Shaping city travel: multimodality is the game changer

Gil Laser argues that multimode travel schemes offer a greater chance at true profitability than single mode alternatives

The popularity of shared mobility services in cities around the world has grown rapidly in recent years with Forrester predicting their market value will reach US$608.86bn by the end of 2021, almost doubling in size from US$305.92bn in 2020. The popularity of shared services comes thanks to an ability to provide affordability and flexibility that ownership cannot offer. Traditionally shared mobility services have been offered in a single mode model—delivering users access exclusively to either bikes, e-bikes, mopeds, e-scooters, or cars.

Yet increasingly, city commuters are reliant on more than one mode of transport in a single journey, so why focus on just one mode of travel? Madrid is a prime example. For 70% of the population there, as many as half of all trips are multimodal, and for 26% almost all trips are multimodal.

Business model challenges 

The challenges for providers of single mode transport solutions is that their management and operation can be limiting for both customer and business success. The difficulty is two-fold; the high cost of acquisition and maintenance of vehicles, and then acquiring and retaining customers.

As a result, some single mode shared transport businesses struggle to deliver regular strong profit margins, despite growing investment and share prices, whilst others have pulled out of markets all together. Scooter brands like Bird and Lime for example saw overnight success in the US, however, the short lifespan of their scooters is a key economic limiting factor according to research by Quartz and ARK.

The more trips with any single asset, the better it is for shared mobility companies—all of which need to recover the cost of their fleet before turning a profit. That requires a regular flow of customers and commuters, which becomes more difficult in seasonal cities. Few people will pick up a moped, bike or scooter on a wet winter’s day in Northern Europe, so being able to offer those same users a car for rainy or cold days can help to ensure they don’t simply stop using a service because the weather is bad.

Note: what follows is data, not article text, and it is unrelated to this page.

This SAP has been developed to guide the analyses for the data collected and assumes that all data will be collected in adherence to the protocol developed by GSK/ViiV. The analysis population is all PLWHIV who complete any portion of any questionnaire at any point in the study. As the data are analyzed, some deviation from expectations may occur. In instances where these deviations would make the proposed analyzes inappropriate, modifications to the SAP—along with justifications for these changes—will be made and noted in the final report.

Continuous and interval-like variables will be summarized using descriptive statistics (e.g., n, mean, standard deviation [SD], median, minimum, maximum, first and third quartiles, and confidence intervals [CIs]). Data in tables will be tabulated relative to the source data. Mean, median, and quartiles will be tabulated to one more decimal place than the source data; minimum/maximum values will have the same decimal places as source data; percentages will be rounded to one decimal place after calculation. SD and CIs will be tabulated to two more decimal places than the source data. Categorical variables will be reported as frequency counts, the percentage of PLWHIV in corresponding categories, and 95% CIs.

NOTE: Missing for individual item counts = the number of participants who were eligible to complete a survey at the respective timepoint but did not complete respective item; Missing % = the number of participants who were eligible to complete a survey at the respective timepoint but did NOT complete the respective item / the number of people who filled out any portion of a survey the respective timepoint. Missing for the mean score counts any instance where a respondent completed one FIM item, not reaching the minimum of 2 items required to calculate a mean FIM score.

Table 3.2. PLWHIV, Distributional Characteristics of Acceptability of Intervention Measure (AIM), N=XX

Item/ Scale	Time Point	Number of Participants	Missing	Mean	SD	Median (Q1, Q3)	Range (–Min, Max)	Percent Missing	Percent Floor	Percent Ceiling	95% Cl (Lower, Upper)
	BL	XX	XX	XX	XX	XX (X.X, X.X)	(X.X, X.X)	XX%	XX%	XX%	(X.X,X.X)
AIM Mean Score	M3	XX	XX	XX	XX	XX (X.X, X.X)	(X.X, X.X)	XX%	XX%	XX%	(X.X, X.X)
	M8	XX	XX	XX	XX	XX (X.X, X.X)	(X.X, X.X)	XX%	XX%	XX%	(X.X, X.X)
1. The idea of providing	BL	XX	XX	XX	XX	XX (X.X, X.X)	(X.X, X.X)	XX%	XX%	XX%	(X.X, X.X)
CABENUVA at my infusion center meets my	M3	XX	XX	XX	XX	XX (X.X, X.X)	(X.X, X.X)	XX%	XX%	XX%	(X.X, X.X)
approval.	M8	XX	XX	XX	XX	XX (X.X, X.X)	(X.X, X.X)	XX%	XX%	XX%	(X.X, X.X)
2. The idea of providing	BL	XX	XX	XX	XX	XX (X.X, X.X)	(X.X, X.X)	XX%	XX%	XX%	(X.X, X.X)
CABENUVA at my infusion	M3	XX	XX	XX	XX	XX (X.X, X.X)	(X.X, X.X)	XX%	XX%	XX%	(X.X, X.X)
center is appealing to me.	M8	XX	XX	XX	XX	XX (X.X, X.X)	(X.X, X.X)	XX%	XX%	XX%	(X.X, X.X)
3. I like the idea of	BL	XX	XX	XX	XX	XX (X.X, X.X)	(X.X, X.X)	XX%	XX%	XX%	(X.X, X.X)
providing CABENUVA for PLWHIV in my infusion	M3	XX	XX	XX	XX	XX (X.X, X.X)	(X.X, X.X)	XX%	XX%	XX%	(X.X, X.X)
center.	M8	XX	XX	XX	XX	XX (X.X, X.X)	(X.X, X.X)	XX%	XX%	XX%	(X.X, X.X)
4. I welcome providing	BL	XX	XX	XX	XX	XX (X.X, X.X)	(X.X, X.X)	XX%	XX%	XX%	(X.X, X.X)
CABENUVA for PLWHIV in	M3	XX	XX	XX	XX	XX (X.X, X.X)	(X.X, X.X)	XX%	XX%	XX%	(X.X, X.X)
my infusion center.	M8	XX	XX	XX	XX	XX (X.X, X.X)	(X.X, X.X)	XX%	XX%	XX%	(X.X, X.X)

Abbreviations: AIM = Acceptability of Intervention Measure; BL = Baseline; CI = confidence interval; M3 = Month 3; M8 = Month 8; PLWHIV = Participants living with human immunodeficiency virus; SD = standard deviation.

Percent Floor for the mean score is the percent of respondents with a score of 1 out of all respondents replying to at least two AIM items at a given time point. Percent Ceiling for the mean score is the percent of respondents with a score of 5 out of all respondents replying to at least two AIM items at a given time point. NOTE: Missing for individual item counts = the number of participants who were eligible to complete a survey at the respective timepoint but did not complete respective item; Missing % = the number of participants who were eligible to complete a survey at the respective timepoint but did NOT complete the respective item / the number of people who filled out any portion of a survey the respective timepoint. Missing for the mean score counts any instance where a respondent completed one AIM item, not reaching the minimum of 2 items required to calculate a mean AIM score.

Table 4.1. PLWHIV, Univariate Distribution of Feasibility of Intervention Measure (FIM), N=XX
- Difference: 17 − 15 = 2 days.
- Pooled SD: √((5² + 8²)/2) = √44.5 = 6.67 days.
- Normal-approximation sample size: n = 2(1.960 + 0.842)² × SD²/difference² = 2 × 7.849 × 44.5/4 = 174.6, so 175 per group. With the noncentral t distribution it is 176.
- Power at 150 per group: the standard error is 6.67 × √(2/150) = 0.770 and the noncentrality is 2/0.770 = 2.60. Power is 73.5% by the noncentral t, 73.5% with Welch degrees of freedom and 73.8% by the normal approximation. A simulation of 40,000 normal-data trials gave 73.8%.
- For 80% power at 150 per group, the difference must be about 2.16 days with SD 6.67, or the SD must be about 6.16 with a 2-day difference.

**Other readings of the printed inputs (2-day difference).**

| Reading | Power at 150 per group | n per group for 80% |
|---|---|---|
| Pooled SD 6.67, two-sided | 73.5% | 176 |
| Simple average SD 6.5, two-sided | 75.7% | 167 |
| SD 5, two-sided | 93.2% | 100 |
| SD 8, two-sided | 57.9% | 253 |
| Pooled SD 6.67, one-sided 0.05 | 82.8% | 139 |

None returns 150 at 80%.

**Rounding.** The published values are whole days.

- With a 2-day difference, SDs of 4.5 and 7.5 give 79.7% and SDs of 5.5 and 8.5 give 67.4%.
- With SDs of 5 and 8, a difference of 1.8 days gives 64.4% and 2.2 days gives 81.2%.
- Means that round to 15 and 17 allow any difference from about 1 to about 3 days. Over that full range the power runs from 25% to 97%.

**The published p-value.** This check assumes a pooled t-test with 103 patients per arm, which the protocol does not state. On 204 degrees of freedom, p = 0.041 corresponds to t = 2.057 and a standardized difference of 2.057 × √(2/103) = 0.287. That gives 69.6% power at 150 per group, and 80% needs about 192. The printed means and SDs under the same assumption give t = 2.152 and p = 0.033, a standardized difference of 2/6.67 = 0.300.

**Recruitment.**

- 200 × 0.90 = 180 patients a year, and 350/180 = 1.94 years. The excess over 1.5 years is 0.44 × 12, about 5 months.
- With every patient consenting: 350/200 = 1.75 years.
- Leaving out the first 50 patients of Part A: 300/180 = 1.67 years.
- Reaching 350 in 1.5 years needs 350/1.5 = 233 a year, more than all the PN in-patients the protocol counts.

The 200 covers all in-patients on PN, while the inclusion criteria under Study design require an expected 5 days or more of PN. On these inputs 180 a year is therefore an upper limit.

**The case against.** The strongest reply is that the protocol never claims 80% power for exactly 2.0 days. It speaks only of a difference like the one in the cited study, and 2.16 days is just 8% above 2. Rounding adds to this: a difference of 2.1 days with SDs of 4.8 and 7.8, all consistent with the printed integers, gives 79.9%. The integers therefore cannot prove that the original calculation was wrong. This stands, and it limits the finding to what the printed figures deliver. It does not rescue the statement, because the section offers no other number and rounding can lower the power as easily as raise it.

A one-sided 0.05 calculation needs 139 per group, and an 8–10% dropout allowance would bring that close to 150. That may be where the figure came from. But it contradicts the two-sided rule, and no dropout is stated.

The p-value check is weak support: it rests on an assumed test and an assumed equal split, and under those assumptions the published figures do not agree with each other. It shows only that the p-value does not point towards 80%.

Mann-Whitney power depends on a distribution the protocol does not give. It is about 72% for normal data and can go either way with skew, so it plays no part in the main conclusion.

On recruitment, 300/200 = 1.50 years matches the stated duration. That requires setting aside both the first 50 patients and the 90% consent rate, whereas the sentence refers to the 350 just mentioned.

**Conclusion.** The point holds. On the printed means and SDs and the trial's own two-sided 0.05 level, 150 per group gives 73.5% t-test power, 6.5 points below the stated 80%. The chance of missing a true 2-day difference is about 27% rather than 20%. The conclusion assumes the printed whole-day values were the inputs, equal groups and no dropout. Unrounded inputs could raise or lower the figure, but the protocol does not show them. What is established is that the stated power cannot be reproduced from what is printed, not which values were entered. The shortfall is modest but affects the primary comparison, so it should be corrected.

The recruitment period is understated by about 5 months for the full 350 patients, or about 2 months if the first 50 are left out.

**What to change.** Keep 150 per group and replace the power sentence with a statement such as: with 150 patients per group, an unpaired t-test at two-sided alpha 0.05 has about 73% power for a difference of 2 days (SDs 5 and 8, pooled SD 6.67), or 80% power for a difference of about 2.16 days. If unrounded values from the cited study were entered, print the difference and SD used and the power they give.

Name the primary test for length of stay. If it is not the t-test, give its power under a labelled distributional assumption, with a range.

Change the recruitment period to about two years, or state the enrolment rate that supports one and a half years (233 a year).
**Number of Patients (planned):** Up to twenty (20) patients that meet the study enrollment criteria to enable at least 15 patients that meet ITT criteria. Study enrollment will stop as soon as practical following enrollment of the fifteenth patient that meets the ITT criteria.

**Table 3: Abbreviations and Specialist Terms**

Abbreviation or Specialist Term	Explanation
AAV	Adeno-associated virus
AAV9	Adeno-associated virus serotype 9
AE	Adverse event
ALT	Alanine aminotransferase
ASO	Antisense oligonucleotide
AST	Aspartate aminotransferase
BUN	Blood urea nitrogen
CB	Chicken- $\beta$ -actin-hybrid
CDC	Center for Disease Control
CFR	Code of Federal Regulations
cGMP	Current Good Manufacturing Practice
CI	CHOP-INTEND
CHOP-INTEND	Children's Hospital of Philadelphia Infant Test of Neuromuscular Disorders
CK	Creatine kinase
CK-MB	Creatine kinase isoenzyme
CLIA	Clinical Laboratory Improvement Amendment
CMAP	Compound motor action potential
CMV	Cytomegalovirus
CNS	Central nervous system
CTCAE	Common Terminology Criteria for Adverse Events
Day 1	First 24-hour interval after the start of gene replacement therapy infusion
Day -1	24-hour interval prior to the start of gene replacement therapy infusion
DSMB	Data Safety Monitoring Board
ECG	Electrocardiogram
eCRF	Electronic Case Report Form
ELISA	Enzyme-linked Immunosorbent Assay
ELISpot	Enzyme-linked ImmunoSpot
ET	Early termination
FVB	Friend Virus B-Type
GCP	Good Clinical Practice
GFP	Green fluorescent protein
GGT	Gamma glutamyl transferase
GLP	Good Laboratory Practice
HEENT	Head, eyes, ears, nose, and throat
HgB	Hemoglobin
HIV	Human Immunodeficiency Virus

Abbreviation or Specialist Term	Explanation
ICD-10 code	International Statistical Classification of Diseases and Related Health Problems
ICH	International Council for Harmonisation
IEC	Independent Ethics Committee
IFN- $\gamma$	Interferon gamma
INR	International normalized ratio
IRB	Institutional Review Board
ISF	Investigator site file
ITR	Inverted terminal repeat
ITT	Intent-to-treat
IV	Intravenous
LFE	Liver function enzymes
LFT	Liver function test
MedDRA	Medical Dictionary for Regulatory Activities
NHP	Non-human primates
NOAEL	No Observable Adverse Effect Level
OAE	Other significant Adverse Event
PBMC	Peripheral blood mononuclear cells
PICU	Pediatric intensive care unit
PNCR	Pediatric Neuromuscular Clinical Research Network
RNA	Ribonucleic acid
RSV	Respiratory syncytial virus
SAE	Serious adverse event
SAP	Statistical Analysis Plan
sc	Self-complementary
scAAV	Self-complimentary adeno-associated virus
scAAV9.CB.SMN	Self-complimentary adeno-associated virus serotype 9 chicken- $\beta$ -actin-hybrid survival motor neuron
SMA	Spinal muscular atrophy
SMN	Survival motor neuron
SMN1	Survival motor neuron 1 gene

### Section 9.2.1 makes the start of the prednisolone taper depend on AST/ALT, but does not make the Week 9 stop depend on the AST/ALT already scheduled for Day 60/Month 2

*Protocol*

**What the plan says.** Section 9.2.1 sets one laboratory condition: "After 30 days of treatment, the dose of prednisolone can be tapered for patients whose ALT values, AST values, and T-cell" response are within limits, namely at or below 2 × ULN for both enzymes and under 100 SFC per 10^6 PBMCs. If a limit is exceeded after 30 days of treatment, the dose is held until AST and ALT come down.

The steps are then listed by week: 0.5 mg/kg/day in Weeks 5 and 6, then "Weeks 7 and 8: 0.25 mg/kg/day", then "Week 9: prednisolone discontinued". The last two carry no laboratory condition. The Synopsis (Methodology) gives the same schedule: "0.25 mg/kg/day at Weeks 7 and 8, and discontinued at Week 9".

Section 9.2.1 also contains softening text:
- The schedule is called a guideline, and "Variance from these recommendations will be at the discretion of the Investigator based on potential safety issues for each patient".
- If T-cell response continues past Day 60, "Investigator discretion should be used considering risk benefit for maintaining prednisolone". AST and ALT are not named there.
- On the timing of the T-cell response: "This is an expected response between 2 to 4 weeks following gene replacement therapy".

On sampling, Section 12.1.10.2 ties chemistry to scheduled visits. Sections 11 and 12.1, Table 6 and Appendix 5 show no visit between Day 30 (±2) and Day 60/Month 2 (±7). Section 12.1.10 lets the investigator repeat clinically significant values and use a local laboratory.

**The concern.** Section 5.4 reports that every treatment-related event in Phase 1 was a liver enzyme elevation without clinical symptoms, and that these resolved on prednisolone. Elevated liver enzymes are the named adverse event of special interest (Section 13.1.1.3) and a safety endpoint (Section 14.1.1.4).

The multimodal opportunity

Developing a multimodal approach where customers can use a single technology for multiple journey types across a city can help create more value and deliver true mobility confidence. Users of one mode of transport can quite feasibly become users of another with zero cost of acquisition. Further, having access to multiple modes of transport within one technology can significantly improve the overall travel experience and speed of movement through an urban area.

Multimodality offers a clear future-proof approach to future city travel, delivering scalability and a greater chance at true profitability than single mode alternatives

Post-COVID, multimodal offerings will enable businesses to invest in transport services on behalf of their staff to enable flexible and effective means of getting to work. Multimodality is by nature more appealing than a single mode transport solution to a corporate customer because it is more likely to provide a means of transport relevant to a broader numbers of user.

Corporate use cases could be a key catalyst to enabling multimodal businesses to scale further, offering a clear path to drive revenue alongside long-term customer retention, thus fuelling fleet expansion and increased service offerings.

Whether it’s their corporate use case or providing an all-seasons mobility service, multimodality offers a clear future-proof approach to future city travel, delivering scalability and a greater chance at true profitability than single mode alternatives.

The opinions expressed here are those of the author and do not necessarily reflect the positions of Automotive World Ltd.

Gil Laser is Chief Executive of multimodal vehicle-sharing technology GoTo Global

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